Q: What are the team's expectations of Darius this year?
A: I don't think they have any. They'll take what they can get. If he's good enough to get on the court it will be a plus. But I don't think anyone--Nate, Kevin, or any of the players--are keeping their fingers crossed or hoping or expecting anything from Darius. Anything he gives them will be gravy. They've prepared themselves that he's not going to be there. You have to remember there's hardly anybody on this roster who have played with Darius. Joel and Travis, maybe Martell and Jarrett a little bit. There's not a lot of familiarity with him on this roster. It's not like they're saying, "Wow, we're missing this" or "We could have got this out of him". I don't think they're thinking of him that much. They're very supportive though.
Q: What about starting Roy at point and playing Rudy at shooting guard next year?
A: I don't know if that will happen next year. They might need a year to acclimate Rudy to the system and the team. But more and more we'll see Roy morph into a full-time point guard over the next year-and-a-half or two. I still think that's the grand plan. We've all seen how much more effective Brandon can be with the ball in his hands. That's the essence of the point guard plan...getting the ball in his hands so he can create on his own. He did a lot more of that in the Memphis game. He played alongside Blake but Blake filtered off to the wing and gave Brandon space to create on his own. As a result you saw a lot more of a two-man game, which is something I've been imploring Nate to do all year...not that he'd ever listen. Brandon and Lamarcus are the future of this team. Why not let those two guys play off of each other and develop a chemistry and a way to co-exist? In the Memphis game we saw a couple of nice pick-and-rolls and some chemistry building that could be beneficial down the road.
I hope fans can learn something from Sergio and Channing Frye this year. Can we STOP anointing people as starters, contributors, or worse saviors when they haven't played a single minute in the league yet?!? Can we find a happy place where we're excited about getting to see Rudy without penciling him in as the starting shooting guard who will allow Roy to move to point? Nate says he doesn't mind mistakes, rather he minds when the same mistakes are repeated continuously. That could probably go for fans too.
I can draw out the progression for you if you want:
- Rudy is drafted.
- Rudy does well enough overseas to get good stats and make some highlights in a foreign league.
- Everybody assumes Rudy will do the same--no, even MORE--here. Because naturally every overseas player turns into Dirk Nowitzki within their first two years. It's the rule.
- Rudy scores 10 points in a half in one Summer League game. Everyone buzzes that he could be the real deal.
- Rudy shows up a month early for practices with the rest of the team. We hear from the friend of a cousin of a janitor who happened to be sweeping up while the guys were running and saw Rudy make a twisting layup around the outstretched arm of Greg Oden. The buzz intensifies.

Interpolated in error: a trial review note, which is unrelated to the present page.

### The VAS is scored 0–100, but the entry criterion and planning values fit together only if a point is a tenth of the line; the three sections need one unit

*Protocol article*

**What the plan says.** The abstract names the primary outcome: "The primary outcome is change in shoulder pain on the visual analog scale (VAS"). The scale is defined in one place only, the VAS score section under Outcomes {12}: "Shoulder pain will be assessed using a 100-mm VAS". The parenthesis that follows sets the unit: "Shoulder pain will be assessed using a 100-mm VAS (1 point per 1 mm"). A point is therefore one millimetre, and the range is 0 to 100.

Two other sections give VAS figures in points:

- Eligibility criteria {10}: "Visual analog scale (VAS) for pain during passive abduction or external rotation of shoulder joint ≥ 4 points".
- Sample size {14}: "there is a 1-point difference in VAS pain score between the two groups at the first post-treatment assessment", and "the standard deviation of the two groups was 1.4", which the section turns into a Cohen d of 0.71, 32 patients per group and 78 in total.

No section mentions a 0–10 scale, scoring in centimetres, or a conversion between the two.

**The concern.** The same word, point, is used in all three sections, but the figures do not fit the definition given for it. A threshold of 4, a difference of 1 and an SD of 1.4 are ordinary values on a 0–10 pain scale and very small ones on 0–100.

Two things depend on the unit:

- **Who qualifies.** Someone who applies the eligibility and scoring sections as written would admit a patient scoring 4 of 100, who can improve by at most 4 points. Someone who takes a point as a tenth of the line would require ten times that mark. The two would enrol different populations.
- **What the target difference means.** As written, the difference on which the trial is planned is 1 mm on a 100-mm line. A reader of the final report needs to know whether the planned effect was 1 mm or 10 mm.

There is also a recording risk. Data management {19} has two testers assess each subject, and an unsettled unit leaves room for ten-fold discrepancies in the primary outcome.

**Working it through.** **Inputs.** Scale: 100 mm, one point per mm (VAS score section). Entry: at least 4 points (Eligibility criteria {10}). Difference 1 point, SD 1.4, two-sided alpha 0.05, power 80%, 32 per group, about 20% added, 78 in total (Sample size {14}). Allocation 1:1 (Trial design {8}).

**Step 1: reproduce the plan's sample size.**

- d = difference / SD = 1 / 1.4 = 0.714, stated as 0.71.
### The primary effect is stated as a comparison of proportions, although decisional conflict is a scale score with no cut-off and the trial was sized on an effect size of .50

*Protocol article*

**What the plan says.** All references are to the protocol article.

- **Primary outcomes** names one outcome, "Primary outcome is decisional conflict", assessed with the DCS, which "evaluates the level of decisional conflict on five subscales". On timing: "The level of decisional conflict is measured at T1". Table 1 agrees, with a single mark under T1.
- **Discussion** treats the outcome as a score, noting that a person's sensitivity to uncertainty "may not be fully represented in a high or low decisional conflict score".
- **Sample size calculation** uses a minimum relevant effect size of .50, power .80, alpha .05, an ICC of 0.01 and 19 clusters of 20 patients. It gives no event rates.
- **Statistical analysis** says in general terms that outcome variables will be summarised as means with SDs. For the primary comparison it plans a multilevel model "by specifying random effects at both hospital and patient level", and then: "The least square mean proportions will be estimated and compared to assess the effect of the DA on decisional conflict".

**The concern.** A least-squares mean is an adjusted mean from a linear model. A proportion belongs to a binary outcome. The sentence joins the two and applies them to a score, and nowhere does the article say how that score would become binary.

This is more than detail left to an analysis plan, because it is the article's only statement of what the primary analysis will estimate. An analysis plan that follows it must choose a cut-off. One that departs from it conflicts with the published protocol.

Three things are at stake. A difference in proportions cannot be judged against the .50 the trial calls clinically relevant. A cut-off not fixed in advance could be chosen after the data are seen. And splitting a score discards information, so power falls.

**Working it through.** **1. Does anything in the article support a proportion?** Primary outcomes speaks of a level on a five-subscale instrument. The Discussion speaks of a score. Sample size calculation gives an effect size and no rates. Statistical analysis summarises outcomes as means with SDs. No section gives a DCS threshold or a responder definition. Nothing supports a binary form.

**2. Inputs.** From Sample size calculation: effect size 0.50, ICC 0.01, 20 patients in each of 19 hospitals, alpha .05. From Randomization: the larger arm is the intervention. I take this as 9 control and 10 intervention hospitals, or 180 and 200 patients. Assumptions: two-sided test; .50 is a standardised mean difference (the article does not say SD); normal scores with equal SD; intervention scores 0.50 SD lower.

- Rudy plays decently, not spectacularly in pre-season. He's just saving up for the regular season, right?
- WHAT? ONLY TEN MINUTES A GAME? WHAT IS NATE THINKING? I mean, this is RUDY we're talking about! Didn't he get the memo about Rudy being the starter that finally moves Roy to the point?
A: As a fan I'd probably like it but I think it takes away from the coaching. I think they'll be thinking about it and not be as frank as they'd normally be. I understand they have the option to mute it and turn it off. I think Pat Riley is doing it for the whole game. If I were Nate I'd do the same thing. When we used to sit down there on the court we were right next to the bench and believe me you don't want to hear what Nate is yelling to the guys out there. It's not for a PG audience. And that goes for every NBA coach. It's a heat-of-the-moment, emotional time and place. I don't think that has a place on national television.
I'll be curious to see how it works. I envision them using it mostly when the coach is arguing with the referees. You might get a few X's and O's in there or a 20-second timeout where the coach is saying, "Hey, we've got to get back on defense"...something generic like that. I'll be curious to see.
Q: Have you heard how Nate is responding to it?
A: I don't think he's really into it. He's a company guy and he'll do it if asked but I don't think it's something he's incredibly excited about.
Yah. We're going to get a lot of "Win one for the Gipper" moments from all the NBA coaches and all of the really intense stuff is going to be edited out anyway, so what's the point? I also have to tell you that in a league where we've been taught to focus on head coaches so much it disturbs me to see them giving media interviews in-game while their assistants are leading the huddle. I fully realize that many assistants are actually better X's and O's guys than their head coaches but it still implies that every head coach is pretty much Mo Cheeks.